Monday 11 December 2017

Strategy is flawed but at least intentions are finally made clear

A pair of US F-15E Strike Eagle flies over northern Iraq, after conducting airstrikes in Syria. AP Photo
A pair of US F-15E Strike Eagle flies over northern Iraq, after conducting airstrikes in Syria. AP Photo
A still image taken from video shows Britain's Prime Minister David Cameron addressing the House of Commons. Reuters
A child walks on the rubble of collapsed buildings at a site hit by what activists said were barrel bombs dropped by forces of Syria's President Bashar al-Assad, in Aleppo's al-Sakhour district. Reuters
A Kurdish Syrian refugee carries an infant after crossing the Turkish-Syrian border near the southeastern town of Suruc in Sanliurfa province. Reuters
Kurdish Syrian refugees sit with their belongings after crossing the Turkish-Syrian border near the southeastern town of Suruc in Sanliurfa province. Reuters
Turkish and Syrian Kurds run as Turkish security forces use tear gas to disperse them near the Mursitpinar border crossing on the Turkish-Syrian border, near the southeastern town of Suruc. Reuters
Turkish and Syrian Kurds pull down a part of the Turkish-Syrian border fence, near the southeastern town of Suruc in Sanliurfa province. Reuters

Michael Clarke

How the strategic wheel turns.

Britain's parliament was suitably sombre as it debated whether the country should enter another war this weekend - its 11th combat operation since the end of the Cold War. But, sombre as it was, there could be no doubting the willingness to be called to arms. After the confusion and anger following the Syria vote last year, when that government blithely presented a flawed strategy to parliament and was defeated, there was a determination this time to express stern resolution in the face of the medieval barbarity of Islamic State.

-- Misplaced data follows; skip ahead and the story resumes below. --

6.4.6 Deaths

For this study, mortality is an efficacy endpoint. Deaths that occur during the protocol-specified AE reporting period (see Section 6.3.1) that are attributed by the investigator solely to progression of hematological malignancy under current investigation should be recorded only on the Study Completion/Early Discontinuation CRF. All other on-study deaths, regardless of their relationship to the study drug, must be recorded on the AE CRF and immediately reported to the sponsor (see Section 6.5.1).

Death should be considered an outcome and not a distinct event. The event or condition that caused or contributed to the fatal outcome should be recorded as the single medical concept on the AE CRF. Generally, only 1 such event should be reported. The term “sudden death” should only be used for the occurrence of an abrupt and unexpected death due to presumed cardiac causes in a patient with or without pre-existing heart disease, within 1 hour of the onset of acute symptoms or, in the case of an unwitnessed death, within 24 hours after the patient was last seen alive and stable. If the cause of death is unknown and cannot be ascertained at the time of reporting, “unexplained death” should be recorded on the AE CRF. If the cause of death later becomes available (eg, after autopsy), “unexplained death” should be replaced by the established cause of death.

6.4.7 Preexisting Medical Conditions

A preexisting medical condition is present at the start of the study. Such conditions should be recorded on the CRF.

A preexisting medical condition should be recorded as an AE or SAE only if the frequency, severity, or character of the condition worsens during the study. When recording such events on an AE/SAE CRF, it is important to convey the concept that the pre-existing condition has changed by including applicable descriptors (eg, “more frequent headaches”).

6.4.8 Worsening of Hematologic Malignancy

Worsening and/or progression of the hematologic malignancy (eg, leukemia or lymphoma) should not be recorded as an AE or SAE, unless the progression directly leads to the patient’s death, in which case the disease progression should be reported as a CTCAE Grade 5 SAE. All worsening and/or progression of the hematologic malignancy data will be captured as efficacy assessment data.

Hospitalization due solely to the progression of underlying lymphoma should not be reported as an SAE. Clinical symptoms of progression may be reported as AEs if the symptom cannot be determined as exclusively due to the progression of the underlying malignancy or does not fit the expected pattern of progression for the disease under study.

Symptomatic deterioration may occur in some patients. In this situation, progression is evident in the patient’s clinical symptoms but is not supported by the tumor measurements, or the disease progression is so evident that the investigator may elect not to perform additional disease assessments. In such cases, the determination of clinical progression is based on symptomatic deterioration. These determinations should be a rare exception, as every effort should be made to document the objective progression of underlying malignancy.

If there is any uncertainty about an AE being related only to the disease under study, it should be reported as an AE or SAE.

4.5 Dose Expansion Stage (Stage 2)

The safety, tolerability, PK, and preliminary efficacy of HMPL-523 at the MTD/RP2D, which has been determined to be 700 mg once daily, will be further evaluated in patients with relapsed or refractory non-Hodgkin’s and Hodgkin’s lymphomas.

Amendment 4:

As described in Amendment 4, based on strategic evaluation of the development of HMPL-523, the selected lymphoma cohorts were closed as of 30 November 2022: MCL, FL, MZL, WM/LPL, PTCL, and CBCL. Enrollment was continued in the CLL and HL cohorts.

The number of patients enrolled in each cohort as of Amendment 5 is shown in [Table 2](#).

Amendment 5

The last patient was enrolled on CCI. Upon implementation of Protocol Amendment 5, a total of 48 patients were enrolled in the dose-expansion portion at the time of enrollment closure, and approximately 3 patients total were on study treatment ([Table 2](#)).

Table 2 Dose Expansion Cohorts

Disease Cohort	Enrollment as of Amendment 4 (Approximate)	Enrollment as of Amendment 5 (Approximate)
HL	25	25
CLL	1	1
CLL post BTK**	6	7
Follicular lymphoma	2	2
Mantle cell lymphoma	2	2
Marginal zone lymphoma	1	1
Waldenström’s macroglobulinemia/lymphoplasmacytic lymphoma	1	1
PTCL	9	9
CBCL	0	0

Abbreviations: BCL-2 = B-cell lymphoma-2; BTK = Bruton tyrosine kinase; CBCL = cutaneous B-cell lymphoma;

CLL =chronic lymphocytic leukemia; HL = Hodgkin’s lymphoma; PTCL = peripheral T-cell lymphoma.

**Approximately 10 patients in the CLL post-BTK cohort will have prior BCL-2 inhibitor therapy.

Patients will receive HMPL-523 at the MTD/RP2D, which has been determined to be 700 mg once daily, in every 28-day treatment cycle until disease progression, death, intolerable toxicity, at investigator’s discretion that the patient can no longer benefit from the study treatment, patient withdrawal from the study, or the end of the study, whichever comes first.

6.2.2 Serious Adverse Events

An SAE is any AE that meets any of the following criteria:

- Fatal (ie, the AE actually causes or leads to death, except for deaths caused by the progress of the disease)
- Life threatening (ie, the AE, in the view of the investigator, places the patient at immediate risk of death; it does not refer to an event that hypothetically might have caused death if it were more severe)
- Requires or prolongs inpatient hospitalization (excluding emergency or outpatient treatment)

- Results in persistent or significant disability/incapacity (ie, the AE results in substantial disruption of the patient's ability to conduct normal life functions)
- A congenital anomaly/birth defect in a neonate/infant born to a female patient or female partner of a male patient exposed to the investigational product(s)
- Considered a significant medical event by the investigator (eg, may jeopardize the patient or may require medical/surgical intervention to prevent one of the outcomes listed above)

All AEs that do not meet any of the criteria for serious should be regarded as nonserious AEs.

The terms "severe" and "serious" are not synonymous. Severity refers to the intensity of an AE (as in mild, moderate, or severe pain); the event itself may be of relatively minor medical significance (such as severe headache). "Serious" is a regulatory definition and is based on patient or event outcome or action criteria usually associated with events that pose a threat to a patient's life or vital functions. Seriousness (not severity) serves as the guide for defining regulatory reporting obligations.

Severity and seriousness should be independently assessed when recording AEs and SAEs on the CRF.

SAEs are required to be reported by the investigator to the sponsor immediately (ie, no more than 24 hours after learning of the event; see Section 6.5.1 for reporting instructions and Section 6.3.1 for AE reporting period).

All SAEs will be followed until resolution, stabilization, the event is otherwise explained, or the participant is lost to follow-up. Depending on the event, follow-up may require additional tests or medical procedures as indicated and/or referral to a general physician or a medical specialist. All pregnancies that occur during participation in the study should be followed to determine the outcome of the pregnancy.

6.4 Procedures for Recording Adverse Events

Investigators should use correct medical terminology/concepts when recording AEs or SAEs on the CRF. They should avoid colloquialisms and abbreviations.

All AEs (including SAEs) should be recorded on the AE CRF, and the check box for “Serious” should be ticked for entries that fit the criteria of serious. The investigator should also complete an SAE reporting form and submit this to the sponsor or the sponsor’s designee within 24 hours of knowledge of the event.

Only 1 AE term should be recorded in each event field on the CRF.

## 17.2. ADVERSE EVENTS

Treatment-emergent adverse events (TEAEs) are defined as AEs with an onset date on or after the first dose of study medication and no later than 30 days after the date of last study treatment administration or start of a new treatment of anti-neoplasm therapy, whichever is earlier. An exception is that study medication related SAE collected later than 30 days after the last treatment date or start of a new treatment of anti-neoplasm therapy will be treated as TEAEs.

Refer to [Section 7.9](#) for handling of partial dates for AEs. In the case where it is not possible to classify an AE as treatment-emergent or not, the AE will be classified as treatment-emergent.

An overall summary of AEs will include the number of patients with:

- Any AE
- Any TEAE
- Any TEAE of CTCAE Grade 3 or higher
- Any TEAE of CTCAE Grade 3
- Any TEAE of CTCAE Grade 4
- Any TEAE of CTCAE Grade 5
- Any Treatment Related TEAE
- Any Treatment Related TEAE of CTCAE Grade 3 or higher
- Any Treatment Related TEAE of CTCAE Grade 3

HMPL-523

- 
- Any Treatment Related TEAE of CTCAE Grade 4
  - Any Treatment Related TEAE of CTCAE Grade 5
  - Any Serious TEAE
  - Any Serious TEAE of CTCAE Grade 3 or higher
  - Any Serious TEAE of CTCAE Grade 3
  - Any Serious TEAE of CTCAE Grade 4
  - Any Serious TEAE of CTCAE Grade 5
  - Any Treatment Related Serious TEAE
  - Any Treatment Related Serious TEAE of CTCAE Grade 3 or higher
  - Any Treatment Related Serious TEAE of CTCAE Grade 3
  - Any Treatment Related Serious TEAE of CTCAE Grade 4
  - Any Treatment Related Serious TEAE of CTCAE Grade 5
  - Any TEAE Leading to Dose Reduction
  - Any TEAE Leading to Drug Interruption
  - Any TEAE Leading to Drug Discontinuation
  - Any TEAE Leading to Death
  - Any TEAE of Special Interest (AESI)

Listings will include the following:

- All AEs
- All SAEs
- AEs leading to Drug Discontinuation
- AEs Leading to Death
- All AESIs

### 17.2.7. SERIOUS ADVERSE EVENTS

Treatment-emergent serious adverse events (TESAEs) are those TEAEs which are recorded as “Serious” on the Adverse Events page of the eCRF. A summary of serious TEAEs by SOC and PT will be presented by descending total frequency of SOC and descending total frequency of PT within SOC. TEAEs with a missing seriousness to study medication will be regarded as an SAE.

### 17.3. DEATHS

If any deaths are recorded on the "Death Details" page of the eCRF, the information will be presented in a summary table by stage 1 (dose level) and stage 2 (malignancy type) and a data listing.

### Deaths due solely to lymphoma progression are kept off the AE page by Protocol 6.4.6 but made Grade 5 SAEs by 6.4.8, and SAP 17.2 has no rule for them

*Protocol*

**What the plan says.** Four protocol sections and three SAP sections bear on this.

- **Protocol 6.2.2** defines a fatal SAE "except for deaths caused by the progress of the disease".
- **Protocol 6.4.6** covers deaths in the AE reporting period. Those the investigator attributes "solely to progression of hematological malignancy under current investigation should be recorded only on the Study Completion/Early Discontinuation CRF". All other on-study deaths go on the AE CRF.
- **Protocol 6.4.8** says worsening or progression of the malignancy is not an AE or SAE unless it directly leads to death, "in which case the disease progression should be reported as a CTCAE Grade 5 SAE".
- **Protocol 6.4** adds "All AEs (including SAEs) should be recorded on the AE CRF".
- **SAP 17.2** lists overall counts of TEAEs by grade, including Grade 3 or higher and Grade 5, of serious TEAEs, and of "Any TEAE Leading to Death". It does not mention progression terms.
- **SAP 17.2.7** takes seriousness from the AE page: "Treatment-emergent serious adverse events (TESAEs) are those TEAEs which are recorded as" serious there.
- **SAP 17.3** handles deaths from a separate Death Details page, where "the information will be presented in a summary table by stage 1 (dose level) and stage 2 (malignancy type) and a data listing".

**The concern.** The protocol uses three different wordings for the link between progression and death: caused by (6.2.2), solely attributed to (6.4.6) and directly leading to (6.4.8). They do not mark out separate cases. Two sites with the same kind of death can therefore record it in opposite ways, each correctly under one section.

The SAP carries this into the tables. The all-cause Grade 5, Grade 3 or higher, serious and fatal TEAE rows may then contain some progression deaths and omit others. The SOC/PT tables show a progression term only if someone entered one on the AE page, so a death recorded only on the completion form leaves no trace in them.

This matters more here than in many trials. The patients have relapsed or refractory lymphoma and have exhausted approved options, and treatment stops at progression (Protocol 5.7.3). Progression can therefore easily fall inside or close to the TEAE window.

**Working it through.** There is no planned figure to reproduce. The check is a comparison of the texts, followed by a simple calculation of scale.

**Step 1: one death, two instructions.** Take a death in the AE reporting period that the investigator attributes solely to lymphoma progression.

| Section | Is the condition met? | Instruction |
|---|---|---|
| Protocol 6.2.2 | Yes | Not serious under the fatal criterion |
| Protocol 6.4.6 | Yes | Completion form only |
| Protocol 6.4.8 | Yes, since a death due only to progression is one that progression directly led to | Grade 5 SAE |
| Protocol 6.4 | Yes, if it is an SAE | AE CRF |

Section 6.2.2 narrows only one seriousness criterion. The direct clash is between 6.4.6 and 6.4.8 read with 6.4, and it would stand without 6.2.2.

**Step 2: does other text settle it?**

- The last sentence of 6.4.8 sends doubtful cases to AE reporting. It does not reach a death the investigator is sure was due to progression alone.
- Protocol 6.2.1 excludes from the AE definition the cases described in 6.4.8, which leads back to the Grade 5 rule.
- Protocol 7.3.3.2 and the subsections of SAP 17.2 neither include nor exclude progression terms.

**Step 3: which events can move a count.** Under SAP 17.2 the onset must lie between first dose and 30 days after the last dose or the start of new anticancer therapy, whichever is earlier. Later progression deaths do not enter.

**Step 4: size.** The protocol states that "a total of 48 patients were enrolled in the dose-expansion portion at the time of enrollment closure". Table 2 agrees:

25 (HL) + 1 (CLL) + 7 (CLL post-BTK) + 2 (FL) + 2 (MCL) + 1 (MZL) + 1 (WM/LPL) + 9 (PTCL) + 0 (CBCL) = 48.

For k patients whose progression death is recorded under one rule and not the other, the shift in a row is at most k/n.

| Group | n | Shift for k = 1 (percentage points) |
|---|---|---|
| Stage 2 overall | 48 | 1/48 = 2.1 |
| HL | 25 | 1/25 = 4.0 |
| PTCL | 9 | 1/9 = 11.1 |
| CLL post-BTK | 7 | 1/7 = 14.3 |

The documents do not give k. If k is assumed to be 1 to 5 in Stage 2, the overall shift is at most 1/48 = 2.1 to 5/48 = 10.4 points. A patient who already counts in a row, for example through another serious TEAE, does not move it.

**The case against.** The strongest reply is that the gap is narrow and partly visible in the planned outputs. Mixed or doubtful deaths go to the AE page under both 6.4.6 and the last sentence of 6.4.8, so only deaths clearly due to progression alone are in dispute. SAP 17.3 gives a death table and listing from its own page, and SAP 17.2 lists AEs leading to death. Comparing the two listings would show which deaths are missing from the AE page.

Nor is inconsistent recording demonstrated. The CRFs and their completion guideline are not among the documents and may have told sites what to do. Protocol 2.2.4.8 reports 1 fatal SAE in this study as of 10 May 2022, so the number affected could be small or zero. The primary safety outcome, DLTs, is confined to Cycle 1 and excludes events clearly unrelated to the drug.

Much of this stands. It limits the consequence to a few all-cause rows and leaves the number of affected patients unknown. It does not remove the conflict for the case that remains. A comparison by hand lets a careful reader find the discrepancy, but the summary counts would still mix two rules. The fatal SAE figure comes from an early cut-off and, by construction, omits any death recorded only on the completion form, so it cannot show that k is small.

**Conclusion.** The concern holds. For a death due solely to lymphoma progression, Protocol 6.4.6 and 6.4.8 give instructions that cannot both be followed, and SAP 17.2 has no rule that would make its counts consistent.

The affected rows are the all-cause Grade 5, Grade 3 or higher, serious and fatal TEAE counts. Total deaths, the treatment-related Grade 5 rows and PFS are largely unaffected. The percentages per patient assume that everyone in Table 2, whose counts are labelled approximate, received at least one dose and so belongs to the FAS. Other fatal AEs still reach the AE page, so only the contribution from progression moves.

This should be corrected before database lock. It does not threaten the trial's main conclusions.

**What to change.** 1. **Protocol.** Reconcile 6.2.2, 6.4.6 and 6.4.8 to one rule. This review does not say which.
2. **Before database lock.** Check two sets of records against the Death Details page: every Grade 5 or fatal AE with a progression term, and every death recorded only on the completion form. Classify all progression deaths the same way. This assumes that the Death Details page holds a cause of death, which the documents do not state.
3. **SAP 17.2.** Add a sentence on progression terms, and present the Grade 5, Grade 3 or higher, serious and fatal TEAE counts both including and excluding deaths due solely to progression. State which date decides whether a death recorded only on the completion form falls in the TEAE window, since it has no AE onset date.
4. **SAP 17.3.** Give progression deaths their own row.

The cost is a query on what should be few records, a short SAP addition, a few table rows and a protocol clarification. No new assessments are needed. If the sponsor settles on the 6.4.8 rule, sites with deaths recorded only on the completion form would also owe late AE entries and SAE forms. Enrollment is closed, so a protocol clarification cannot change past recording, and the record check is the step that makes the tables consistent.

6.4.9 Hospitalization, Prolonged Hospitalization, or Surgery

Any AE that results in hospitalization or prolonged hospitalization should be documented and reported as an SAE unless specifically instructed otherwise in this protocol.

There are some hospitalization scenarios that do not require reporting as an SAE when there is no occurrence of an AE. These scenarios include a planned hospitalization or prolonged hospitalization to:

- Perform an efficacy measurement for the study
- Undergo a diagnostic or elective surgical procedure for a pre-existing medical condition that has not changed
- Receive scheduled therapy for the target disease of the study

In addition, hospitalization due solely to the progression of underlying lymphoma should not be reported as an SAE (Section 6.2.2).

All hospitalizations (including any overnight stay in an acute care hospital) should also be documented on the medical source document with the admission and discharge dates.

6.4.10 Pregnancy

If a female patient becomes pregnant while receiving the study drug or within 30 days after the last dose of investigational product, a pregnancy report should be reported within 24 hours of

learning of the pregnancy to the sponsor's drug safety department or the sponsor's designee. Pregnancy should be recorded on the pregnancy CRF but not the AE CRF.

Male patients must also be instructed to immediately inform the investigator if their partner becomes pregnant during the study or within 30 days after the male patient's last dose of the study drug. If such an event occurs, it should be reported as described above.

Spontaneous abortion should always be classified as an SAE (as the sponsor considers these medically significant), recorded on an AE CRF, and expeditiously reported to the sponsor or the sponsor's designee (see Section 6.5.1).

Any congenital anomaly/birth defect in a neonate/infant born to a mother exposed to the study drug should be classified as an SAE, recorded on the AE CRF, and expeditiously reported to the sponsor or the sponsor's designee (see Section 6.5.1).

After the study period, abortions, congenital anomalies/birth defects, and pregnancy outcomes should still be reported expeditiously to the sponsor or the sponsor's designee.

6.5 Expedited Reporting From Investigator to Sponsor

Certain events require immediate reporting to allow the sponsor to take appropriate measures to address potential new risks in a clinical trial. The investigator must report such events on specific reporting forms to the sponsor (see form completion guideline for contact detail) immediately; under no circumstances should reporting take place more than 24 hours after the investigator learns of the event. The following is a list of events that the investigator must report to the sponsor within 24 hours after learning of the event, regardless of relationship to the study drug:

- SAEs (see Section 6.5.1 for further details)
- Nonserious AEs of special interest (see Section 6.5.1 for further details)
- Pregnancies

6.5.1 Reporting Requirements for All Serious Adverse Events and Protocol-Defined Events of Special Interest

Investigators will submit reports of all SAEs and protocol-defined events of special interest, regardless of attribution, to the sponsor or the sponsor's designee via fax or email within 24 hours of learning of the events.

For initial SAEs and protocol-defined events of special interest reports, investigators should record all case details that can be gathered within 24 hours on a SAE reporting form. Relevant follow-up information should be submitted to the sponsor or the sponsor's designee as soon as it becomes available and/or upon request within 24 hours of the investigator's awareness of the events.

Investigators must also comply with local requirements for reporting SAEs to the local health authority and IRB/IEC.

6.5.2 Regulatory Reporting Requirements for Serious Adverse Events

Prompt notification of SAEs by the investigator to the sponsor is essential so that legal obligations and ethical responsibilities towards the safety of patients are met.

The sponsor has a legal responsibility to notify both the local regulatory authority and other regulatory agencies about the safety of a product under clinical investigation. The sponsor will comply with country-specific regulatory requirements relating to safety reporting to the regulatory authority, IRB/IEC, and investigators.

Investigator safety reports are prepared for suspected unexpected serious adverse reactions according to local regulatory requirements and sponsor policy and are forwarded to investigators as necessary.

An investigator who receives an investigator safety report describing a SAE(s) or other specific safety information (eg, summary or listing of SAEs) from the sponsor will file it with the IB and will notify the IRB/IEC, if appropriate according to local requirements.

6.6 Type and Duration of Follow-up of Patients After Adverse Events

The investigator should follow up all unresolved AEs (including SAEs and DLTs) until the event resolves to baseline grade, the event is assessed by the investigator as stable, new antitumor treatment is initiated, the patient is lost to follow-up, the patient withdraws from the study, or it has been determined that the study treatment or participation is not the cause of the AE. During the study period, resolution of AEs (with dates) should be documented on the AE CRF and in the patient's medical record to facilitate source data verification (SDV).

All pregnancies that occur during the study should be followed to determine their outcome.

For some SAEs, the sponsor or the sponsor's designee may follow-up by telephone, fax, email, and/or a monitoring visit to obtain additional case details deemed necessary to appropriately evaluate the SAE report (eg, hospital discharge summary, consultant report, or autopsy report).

This time the strategy is just as flawed, its chances of success no better, but this year it seems that force is the right answer to a more difficult problem.

In 1939, the then-government of Britain passed up better opportunities to confront fascism, but then committed itself to war over Poland - which it could not possibly defend - because the time had come where nothing remained but to fight. There was no clear strategy, still less an "exit strategy", but doing nothing would be worse.

So now Britain's parliament has put on its Churchillian front and stepped into someone else's civil war to confront the Islamo-fascists of Isil in the same spirit.

This 11th combat operation is more curious than any of the previous 10. Britain goes into a war that the US estimates will take a number of years with barely a flicker of mobilisation.

Not much of the force that has already been assisting US air strikes for the past month will change after the vote.

Irish Independent

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